Pags’ father became so proud of his son that he’d tell friends Joe was going to be on Fox News and how they should tune in.
“It was my mother, with her ultimate support, that really made me want to succeed. For her,” Pags explained.
“I learned that if someone disparages you or makes you feel small, you have choices. You can go into a shell and take it. Believe what people say. Or you can go out and knock down some doors. If you want me to do something, tell me I can’t do it. Soon I will be syndicated on 200 stations. All that came from believing in myself. I’ll prove it to iHeart. To other broadcasters.”
Pags said at some point; you’ve got to find some kind of edge.
“I knew I wasn’t going to agree with things my father believed and said, just to shut him up. I had to stand up for my own beliefs.”
I can relate to a guy like Pags. He’s got a tough exterior, not easy to crack. But like me, I know in the center is a soft, creamy nougat.
Where Is the Good Stuff?
By the “good stuff, I’m not even referring necessarily to the happy or “feel good” tales of human kindness, child wonderment, or cute puppies.
A couple of stories about bears actually brought me to this declamation of sorts.
What you’ll see (or read, actually) is nothing new and certainly not any type of original complaint or assessment, but as I spend my days digging, crafting, and stacking stories on double homicides, house fires, high gas prices, and low voter turnout, it’s becoming that much more difficult to balance out a newscast with the good stuff.
By the “good stuff, I’m not even referring necessarily to the happy or “feel good” tales of human kindness, child wonderment, or cute puppies. I’m really just talking about the low end of the meter things; an innocuous bill passing, a road-widening project, or maybe even an upgrade in consumer technology somewhere.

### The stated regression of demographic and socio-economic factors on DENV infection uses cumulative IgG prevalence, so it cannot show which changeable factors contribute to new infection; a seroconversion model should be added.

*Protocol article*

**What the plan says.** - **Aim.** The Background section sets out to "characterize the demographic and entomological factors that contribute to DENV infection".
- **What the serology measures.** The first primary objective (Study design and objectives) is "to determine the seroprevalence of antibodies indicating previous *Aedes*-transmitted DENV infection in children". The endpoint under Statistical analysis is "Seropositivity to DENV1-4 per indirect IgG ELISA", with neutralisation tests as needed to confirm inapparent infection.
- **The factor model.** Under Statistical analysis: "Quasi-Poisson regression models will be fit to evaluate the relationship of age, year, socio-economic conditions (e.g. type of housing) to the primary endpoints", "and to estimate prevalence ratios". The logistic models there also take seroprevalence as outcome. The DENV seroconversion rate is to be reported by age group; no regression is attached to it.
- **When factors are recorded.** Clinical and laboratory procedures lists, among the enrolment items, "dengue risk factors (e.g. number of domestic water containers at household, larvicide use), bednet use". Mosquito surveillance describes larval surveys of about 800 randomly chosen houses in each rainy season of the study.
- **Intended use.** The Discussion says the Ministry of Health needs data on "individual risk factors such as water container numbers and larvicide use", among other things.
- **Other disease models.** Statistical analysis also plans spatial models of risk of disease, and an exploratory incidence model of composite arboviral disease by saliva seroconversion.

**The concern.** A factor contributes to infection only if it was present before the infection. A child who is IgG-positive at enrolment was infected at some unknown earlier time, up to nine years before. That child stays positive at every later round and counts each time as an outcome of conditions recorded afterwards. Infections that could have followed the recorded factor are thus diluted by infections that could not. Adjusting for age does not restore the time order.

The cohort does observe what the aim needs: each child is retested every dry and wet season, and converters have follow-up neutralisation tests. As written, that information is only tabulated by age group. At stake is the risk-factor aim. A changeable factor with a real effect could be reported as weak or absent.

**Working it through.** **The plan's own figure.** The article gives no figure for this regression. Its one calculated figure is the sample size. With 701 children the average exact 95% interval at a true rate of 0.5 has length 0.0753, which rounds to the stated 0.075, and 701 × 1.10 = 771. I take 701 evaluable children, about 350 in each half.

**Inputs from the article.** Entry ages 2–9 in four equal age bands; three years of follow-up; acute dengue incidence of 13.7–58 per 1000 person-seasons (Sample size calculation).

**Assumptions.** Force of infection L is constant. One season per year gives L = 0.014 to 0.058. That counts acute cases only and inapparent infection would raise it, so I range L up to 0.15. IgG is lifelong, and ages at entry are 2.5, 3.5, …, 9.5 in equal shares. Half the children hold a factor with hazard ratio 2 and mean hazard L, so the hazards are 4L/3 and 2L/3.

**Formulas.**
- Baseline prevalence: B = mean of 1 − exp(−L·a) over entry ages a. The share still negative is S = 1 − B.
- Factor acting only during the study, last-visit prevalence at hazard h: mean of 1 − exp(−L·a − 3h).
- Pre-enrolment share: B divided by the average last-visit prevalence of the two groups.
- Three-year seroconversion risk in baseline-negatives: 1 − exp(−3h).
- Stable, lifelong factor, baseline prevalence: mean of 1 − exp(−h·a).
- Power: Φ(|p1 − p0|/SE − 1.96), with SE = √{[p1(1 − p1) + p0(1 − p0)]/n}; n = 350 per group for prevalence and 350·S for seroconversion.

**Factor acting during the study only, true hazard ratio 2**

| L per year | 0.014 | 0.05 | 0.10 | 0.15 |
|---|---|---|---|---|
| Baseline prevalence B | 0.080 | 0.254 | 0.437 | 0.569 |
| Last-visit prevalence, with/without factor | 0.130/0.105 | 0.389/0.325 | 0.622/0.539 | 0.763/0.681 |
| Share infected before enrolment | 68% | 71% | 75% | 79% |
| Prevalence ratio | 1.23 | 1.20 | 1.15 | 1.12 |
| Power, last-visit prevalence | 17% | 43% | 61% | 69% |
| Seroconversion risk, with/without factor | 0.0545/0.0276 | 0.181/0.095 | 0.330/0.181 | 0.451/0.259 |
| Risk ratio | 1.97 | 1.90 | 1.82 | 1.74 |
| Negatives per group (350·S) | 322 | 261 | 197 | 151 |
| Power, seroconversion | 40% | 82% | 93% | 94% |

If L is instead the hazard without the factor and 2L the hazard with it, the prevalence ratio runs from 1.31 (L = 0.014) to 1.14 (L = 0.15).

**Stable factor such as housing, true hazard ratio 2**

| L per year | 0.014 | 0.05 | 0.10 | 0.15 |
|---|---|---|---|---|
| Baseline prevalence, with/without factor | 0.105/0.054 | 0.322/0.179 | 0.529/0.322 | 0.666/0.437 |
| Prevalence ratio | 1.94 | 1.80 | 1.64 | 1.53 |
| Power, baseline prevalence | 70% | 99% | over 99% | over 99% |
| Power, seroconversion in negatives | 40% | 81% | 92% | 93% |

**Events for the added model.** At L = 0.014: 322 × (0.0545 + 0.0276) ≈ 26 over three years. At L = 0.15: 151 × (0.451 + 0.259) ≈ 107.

We all realize if a show rattles off an unending laundry list of death, destruction, corruption, and high pollen counts, the only winners are therapists, pharmacies, and liquor stores. But it’s no longer as easy as it once was; I mean, I may be overstating for dramatic effect, but at the end of the day, it really does seem like not only are there fewer accounts to raise the serotonin levels, but those we do find cannot sufficiently dilute those newscasts from their continual tales of woe.
To expand my point, I return to the bears.
Over the years, I have come to count on bears, and for a good reason. Most bear content consists of the giant creatures, often with their youngsters in tow, doing things we find cute, intriguing, thought-provoking, and/or hilarious.
If you have never seen a giant black bear rumbling around inside an SUV they’ve just illegally entered or busting into someone’s kitchen and raiding the pantry or the garbage shed, can you even say you have truly lived?
Well, the short answer is you probably can, but I’m the one on the keyboard at the moment, so roll with it for now.
True, those stories often come at the expense of some weary camper, homeowner, or utility worker, but for the audience, it’s generally rejuvenating, even medicinal. A simple Google or social media search will lead you to an overflow of the best of bears in news content. Therefore, as you will see…they trend.